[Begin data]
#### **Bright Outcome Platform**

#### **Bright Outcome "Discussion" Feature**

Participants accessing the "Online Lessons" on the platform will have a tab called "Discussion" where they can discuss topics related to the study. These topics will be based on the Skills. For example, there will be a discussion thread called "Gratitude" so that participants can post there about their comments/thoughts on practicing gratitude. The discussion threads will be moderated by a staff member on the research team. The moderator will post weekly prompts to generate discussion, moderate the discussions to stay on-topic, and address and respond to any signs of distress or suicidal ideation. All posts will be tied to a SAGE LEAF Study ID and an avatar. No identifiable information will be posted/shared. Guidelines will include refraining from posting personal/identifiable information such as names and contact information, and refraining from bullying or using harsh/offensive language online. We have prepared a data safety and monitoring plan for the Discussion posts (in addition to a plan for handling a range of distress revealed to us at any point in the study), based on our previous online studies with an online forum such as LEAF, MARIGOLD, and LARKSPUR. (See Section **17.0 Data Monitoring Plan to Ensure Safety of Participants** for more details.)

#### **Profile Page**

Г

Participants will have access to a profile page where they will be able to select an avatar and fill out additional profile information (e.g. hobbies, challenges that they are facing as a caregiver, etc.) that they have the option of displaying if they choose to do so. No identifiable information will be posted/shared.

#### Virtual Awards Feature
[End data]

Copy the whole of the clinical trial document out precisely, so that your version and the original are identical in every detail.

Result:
#### **Bright Outcome Platform**

#### **Bright Outcome "Discussion" Feature**

Participants accessing the "Online Lessons" on the platform will have a tab called "Discussion" where they can discuss topics related to the study. These topics will be based on the Skills. For example, there will be a discussion thread called "Gratitude" so that participants can post there about their comments/thoughts on practicing gratitude. The discussion threads will be moderated by a staff member on the research team. The moderator will post weekly prompts to generate discussion, moderate the discussions to stay on-topic, and address and respond to any signs of distress or suicidal ideation. All posts will be tied to a SAGE LEAF Study ID and an avatar. No identifiable information will be posted/shared. Guidelines will include refraining from posting personal/identifiable information such as names and contact information, and refraining from bullying or using harsh/offensive language online. We have prepared a data safety and monitoring plan for the Discussion posts (in addition to a plan for handling a range of distress revealed to us at any point in the study), based on our previous online studies with an online forum such as LEAF, MARIGOLD, and LARKSPUR. (See Section **17.0 Data Monitoring Plan to Ensure Safety of Participants** for more details.)

#### **Profile Page**

Г

Participants will have access to a profile page where they will be able to select an avatar and fill out additional profile information (e.g. hobbies, challenges that they are facing as a caregiver, etc.) that they have the option of displaying if they choose to do so. No identifiable information will be posted/shared.

#### Virtual Awards Feature